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Chapter 2

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Simon Fraser University
PSYC 221
Thomas Spalek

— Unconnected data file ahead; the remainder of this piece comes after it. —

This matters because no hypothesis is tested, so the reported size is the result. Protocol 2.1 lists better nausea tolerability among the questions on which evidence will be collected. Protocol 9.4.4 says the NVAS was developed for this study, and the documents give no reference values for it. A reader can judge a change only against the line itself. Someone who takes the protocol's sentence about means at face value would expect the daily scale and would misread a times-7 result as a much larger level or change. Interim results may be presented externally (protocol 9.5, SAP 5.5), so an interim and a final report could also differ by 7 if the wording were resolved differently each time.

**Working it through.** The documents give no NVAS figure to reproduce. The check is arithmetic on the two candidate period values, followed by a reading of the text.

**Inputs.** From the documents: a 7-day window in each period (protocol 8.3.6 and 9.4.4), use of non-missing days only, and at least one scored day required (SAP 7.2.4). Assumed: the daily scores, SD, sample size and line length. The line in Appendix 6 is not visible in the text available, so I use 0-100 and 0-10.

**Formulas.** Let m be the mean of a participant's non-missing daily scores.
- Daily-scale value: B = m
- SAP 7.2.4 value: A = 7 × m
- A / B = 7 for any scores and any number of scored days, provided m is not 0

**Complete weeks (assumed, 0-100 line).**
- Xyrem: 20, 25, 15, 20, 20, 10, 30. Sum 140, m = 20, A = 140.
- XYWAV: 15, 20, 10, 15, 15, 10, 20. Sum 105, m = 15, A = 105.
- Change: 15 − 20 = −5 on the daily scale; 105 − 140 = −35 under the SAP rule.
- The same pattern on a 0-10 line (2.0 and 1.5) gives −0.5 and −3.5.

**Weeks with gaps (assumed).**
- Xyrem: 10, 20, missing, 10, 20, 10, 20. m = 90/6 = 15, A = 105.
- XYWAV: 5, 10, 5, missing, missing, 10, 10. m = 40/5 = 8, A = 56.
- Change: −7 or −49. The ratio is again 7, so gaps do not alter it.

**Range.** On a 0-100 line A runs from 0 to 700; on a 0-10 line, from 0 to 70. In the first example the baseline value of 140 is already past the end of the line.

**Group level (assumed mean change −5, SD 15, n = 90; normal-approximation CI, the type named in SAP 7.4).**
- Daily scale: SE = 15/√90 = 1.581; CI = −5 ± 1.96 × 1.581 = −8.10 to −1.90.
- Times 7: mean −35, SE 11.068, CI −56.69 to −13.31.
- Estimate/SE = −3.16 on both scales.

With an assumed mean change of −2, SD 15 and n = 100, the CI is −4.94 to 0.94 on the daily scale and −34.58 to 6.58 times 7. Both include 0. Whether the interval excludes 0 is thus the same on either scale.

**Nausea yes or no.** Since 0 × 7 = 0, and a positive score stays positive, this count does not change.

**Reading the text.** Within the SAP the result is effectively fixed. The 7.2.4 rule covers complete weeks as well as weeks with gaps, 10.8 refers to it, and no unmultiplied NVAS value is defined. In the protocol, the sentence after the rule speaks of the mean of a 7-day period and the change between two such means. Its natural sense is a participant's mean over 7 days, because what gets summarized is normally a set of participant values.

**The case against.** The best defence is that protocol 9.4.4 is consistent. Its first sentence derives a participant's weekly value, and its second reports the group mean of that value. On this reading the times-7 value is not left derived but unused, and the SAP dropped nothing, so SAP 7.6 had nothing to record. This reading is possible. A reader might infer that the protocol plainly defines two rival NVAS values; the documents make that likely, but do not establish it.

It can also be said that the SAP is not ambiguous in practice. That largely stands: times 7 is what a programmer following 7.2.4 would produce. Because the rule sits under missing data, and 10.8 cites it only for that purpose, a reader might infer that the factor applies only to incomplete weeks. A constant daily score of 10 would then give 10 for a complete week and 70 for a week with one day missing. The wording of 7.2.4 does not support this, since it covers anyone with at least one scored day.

Chapter 2: The cognitive Science Approach Guiding Principles Metatheory – a general theoretical framework consisting of the assumptions made by practitioners of a science that guide the research activities of those practitioners - Meta means above or beyond - Is a set of assumptions and guiding principles Information-processing approach – the approach that describes cognition as the coordinated operation of active mental processes within a multicomponent memory system - Term’s Original use: mental processing as a sequence of mental operations, each operation taking in information, manipulating or changing it in some fashion, then forwarding the result to the next stage for further processing - Today’s use: refers more generally to the fact that humans encode and process information - Michelin’s guide or metatheory for many years Themes 7 themes of Cognition: 1. Attention – it is limited in quantity, essential to most processing, but only partially under our control 2. Automatic Vs Conscious Processing – Some mental processes occur automatically, whereas others are slow and deliberate, conscious, and demanding of lots of attention 3. Data-driven Vs Conceptually driven processing – Some processing relies heavily on the information we get from the environment (data-driven processing) a. Other processes rely on our existing knowledge (conceptually driven processing) – can be so powerful that we often make errors, from mistakes in perception up through mistakes in reasoning 4. Representation – How is information represented in memory? 5. Implicit Vs Explicit Memory – We have direct and explicit awareness of certain types of memories a. Some memories or memory processes are implicit – they are there but not necessarily with conscious awareness b. Can an unconscious process affect your behavior and thinking 6. Metacognition – Awareness of our own cognitive system and knowledge and insight into its workings a. It is the awareness that prompts us to write reminders to avoid forgetting things 7. Brain – brain-cognition relationships and question 1 Psychology 221 a. How and where a fact is stored in the brain are bery different questions from how and where the fact stored in memory, with radically different answers appropriate to each question Measuring Information Processes Getting Started To figure out how things happen you should look at the input and output of that thing (for example factory) and try to make connections between the two Time and Accuracy Measures How do we measure mental processes in a scientifically acceptable way? – are theres aspects of these otherwise unseen, unobservable mental events that are observable, that can be measured? 2 measures are particularly common ways of obtaining scientific evidence: 1. The time it takes to perform some task 2. The accuracy of that performance There are 2 other types (verbal reports and neuropsychological evidence) which will be discussed later Reaction Times Reaction Time – a measure of the time elapsed between some stimulus and the person’s response to the stimulus - It is always measured in milliseconds – a thousandth of a second Individual differences among people often can be revealed by RT measures Donders – a moment’s reflection reveals why cognitive psychology uses reaction time measures so frequently – mental events take time - Careful comparisons of people’s RT to different stimuli can often give a strong clue to the mental processes going on internally Problem size effect – time curves increase as the size of the mathematical (multiplication) problem increases (larger the single digit numbers being multiplied, longer it takes to solve) It is essential to take both speed and accuracy into account for reaction times and tasks Accuracy Earliest use as a measure of mental process – by Hermann con Ebbinghaus – compared correct recall of information in a second learning as a way of measuring how much material had been saved in memory - Example: first 2 paragraphs of page 40 2 Psychology 221 Guiding Analogies In 1940s and 1950 the seemingly unrelated fields of communications engineering and computer science supplied psychology with some particularly intriguing ideas and useful analogies that were central to developing the human information-processing approach Channel Capacity Channel Capacity – an early analogy for the limited capacity of the human information- processing system - Concept borrowed from communication engineering - In the design of a telephone communication system – one of the built-in limitations is that any channel – any physical device that transmits messages or information – has a limited capacity o Communications engineers tried to design equipment and techniques to get around these built-in limitations, thereby increasing the overall capacity of a channel - Psychologists – thought humans can be thought of as limited-capacity channels – limitation in the amount of information we can handle simultaneously The Computer Analogy - From computer science o They developed a machine that seemed to do many of the things that humans do  These processes were unseen - Analogy said – human information processing may be similar to the sequence of steps and operations in a computer program, similar to the flow of information from input to output when a computer processes information o If this is true, then thinking about how a computer accomplished carious tasks might give us some useful insights into how humans process information Important feature of computer-based theorizing involves explicitness - The formalities of computer programming force the theorist to be very precise and explicit in devising the pieces of a psychological theory The Information-Processing Approach The Standard Theory Atkinson and Shriffin Model Look at figure 2-3 on page 43 Hardware of the system included 3 memory components: 1. Sensory Memory – the initial mental storage system for sensory stimuli 3 Psychology 221 a. There are presumably as many modalities of sensory memory as there are kinds of stimulation that we can sense b. Some of this encoded information is forwarded to short term memory 2. Short-term Memory – the component of human memory that holds information for up to 20 seconds a. Component where current and recently attended information is held – sometimes loosely equated with attention and consciousness b. A temporary working memory with several control processes at its disposal c. Can both transmit information to and retrieve information from long-term memory d. Also responsible for response output 3. Long-term Memory – an analogy for the